Sunday, 10 March 2013

Curiosity didn't necessarily kill the cat!

I was lucky enough to go to a mindfulness practice day on Saturday and have the opportunity to do various mindfulness activities throughout the day.   It was during a discussion that I realised how easy it is to forget the basics!!  The person leading the sessions discussed how sometimes we can focus on goals in meditation and miss the essence of mindfulness.  We all approach meditation with our own in-built issues and personality traits - so for someone like me, who is time-orientated and gets bored easily - my approach is to "do" mindfulness as a task for a set time - then I can complete my task and do all those other things that I need to do.  For others, it might be about persevering and meditating for hours to prove that they have staying power - again, this is perhaps task driven and missing a very vital component to mindfulness.  Curiosity!  If we are just "doing" mindfulness meditation then aren't we missing the point?  It's not necessarily about emptying the mind although if that happens then bonus!  It's about learning about ourselves, what's really going on when we resist a practice or put time limits on it.   If we bring a friendly curiosity to our practice this really opens us up to find out who we really are.  What's behind the boredom or impatience - how would it be to sit with that for a while (Too hard my inner voice is screaming - I can't stand being bored).  And yet, very often when I allow myself the freedom to meditate and be with what's there, when I allow curiosity to get the better of me - it's surprising what I find.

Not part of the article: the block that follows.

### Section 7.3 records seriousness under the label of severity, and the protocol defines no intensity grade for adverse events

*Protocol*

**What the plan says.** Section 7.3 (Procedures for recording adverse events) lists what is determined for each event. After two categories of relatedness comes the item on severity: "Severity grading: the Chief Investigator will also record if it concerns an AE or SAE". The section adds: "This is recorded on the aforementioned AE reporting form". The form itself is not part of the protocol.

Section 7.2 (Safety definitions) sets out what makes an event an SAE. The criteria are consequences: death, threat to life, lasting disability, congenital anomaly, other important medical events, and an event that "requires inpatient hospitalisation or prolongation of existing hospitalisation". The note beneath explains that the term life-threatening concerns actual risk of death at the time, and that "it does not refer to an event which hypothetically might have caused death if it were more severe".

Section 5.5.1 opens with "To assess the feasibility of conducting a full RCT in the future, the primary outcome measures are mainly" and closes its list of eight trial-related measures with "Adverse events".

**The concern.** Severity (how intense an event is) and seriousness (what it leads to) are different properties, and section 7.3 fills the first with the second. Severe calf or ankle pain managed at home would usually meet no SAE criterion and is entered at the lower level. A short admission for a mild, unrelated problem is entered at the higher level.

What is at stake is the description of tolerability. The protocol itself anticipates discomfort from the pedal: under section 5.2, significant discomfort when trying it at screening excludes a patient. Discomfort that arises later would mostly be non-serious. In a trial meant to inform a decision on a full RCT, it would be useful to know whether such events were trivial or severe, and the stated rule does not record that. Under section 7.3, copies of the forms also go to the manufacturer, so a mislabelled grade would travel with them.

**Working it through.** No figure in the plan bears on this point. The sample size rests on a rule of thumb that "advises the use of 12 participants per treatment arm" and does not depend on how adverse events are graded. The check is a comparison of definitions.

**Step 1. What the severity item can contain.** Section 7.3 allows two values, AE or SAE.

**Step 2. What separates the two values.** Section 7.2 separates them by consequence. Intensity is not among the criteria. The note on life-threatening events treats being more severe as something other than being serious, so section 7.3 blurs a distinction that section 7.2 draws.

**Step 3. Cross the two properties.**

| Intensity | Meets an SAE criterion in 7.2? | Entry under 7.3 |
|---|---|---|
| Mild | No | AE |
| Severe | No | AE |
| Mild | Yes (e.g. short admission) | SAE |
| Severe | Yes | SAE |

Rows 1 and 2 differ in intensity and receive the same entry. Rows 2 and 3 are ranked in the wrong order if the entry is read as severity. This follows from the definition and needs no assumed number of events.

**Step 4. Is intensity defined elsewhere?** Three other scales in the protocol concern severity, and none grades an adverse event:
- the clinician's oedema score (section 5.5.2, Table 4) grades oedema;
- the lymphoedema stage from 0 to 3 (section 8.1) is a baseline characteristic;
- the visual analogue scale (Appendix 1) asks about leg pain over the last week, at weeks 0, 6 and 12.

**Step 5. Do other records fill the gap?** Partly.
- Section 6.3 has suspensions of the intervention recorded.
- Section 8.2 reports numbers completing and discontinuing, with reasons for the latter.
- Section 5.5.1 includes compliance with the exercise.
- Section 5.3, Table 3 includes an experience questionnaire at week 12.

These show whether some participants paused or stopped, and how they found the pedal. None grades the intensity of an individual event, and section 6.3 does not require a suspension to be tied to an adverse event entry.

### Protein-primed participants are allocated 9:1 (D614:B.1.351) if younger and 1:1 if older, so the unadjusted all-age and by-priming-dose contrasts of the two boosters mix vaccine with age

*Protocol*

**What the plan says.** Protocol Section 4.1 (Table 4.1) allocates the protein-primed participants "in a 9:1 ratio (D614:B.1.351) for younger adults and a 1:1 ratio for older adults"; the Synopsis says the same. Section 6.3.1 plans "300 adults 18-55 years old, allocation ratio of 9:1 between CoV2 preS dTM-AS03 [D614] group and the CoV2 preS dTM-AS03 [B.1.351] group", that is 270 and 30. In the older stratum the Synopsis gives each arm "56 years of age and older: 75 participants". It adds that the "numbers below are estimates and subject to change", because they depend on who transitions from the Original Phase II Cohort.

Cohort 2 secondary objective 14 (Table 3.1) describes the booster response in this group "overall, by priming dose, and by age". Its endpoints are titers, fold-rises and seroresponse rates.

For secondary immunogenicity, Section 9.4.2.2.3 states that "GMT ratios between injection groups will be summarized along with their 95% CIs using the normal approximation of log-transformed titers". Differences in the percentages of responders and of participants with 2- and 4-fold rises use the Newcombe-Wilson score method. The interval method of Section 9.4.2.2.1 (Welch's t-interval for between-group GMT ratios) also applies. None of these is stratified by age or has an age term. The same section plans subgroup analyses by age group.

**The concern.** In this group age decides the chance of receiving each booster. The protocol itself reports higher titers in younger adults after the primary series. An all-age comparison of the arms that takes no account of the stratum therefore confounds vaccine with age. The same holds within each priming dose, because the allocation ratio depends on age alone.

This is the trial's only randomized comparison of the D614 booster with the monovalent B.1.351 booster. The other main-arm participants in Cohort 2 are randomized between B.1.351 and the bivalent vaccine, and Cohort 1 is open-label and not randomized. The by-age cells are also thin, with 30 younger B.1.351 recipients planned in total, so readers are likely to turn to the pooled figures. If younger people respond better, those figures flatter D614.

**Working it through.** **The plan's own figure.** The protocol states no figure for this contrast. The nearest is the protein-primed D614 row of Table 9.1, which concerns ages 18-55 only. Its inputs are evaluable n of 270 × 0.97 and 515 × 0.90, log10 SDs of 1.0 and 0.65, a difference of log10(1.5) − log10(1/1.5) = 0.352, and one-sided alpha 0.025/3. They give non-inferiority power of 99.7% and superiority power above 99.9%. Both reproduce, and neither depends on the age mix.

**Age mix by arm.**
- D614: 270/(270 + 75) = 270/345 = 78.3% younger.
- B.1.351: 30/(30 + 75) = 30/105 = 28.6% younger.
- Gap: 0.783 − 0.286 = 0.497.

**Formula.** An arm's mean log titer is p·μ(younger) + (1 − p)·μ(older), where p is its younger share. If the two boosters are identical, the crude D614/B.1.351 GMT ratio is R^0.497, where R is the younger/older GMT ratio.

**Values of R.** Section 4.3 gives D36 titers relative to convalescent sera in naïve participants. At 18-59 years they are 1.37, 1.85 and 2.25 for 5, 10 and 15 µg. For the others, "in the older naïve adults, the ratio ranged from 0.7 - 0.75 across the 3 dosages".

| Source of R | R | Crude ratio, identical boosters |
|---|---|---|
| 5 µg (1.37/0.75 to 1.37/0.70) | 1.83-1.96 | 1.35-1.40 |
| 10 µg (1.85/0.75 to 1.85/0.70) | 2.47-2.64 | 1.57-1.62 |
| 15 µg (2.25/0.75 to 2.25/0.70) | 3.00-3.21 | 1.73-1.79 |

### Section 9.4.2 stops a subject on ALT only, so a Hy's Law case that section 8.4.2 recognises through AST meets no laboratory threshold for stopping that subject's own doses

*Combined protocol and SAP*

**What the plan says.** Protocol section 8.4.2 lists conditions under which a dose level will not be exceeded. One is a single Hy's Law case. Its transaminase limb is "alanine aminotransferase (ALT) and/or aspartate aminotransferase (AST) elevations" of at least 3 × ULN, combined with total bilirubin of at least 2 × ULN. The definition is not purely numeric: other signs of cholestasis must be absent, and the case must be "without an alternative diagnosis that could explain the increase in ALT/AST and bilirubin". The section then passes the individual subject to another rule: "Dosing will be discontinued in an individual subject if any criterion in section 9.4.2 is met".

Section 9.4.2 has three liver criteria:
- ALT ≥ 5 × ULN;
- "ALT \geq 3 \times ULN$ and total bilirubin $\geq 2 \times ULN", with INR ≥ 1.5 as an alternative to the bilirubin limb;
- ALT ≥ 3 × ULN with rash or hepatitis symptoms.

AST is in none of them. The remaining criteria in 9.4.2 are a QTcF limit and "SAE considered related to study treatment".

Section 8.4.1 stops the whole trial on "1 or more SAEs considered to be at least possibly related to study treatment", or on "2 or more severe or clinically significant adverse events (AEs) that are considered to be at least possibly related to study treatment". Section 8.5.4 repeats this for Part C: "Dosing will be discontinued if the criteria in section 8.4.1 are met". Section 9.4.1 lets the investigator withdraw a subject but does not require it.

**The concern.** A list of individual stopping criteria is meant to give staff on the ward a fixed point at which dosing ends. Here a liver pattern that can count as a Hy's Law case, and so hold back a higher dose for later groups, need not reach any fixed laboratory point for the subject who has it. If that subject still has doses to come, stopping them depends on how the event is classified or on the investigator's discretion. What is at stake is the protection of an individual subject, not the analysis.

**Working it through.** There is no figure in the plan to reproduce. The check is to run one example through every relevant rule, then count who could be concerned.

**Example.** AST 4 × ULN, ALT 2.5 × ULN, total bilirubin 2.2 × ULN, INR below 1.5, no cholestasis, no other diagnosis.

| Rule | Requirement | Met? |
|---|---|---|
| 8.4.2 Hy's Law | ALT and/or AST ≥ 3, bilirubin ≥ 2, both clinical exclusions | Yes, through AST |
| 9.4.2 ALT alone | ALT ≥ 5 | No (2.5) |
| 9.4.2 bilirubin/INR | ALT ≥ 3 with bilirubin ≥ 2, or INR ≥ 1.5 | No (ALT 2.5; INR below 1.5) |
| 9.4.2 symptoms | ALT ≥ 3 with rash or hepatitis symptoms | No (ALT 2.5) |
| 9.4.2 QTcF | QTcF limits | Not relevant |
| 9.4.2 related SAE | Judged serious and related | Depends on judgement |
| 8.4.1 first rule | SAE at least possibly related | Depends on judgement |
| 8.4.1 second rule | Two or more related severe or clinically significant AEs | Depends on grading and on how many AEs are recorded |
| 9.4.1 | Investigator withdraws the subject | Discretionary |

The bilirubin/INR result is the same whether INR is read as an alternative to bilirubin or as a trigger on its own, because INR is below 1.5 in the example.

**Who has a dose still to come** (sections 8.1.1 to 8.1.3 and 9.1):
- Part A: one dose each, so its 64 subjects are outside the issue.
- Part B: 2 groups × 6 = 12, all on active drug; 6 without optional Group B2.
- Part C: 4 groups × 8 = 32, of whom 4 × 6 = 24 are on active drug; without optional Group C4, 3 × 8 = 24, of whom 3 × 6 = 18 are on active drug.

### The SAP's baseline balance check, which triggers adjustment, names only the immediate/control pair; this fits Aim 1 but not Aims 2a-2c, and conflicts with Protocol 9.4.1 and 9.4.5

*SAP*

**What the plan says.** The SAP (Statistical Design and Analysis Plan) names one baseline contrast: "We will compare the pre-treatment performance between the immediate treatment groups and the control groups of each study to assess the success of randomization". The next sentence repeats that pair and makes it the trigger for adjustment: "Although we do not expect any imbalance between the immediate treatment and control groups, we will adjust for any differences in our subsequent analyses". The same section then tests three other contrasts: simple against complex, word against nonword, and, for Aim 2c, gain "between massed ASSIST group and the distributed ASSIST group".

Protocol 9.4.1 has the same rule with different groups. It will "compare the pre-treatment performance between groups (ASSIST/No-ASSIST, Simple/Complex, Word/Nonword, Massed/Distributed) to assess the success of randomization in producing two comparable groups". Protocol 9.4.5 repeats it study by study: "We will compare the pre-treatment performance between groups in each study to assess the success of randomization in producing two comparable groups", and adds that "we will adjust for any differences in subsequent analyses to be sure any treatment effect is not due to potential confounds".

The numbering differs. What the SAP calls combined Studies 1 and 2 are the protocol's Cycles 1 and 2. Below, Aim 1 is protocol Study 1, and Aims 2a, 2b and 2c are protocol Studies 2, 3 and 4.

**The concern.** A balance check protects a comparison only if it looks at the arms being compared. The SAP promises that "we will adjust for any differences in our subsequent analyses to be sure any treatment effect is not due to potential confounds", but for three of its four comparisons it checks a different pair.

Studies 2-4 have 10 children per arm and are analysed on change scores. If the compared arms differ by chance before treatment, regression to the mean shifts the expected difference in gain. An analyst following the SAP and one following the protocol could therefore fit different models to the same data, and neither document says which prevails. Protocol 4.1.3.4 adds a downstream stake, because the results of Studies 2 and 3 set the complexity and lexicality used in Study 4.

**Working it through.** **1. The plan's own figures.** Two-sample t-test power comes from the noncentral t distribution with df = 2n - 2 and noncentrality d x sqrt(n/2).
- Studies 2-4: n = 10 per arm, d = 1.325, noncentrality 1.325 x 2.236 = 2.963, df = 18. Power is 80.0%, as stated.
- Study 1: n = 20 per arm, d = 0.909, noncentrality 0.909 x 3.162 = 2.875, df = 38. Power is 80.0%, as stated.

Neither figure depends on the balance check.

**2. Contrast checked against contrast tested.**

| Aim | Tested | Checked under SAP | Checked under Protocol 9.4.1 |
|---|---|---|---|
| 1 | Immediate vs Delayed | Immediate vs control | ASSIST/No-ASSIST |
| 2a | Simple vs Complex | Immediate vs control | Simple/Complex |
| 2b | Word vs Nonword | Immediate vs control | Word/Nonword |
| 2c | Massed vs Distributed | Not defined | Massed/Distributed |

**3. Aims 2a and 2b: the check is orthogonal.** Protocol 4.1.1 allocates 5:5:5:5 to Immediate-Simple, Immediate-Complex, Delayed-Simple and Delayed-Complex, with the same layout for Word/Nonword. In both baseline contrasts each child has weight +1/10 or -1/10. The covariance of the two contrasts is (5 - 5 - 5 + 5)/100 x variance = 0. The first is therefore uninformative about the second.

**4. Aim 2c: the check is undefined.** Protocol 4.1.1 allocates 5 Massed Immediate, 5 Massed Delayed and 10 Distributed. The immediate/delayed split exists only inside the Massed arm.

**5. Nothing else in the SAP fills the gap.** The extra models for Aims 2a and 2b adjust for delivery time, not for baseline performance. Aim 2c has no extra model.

During the noticing practice on Saturday we were asked to look at a pot of daffodils.  I brought this pot (It was one of mum's mother's day gifts) and I'd seen them on several occasions.  I thought I knew what they looked like but...did I really?  Once I started the practice and having been reminded about bringing a friendly curiosity, I noticed all sorts of different things.  The flowers, instead of a being a "host of golden daffodils" (cheers Wordsworth) became individuals!  I swear they had their own personalities!  I resisted this at first but then the person leading the practice said are you looking at all the daffodils the same or does anyone stand out? - YES! I wanted to shout - that little guy at the front (little guy!! it's a daffodil!!).  What else do you notice he asked. "They're smiling!!"  What?   Daffodils smiling?  Really!  Well they were to me, because I was seeing as if for the first time, with "beginners mind" which is a central tenet in mindfulness.  With practice, this curiosity is something which can help us change our perception of ourselves and the world, breaking patterns of behaviour or rearranging a distorted perspective.  I had forgotten how good it is to be curious because to be curious is to be open - and when we are open to experience the world is a richer more vibrant place.

So from now on I shall try and be more like my cats - bring anything new into the house and they are there - new box - they're in it - new furniture - they're on it, new bag - they wee on it - sorry but they do!  Here's one of my cats being curious .......

and the other who isn't.........


I know who I'd rather be!
So this week I'm going to try and see things with "beginners mind" and enjoy the variety that this will hopefully give me.  Come on.....I bet you're dying to see some smiling daffodils!  I know I am!
Have a great week.


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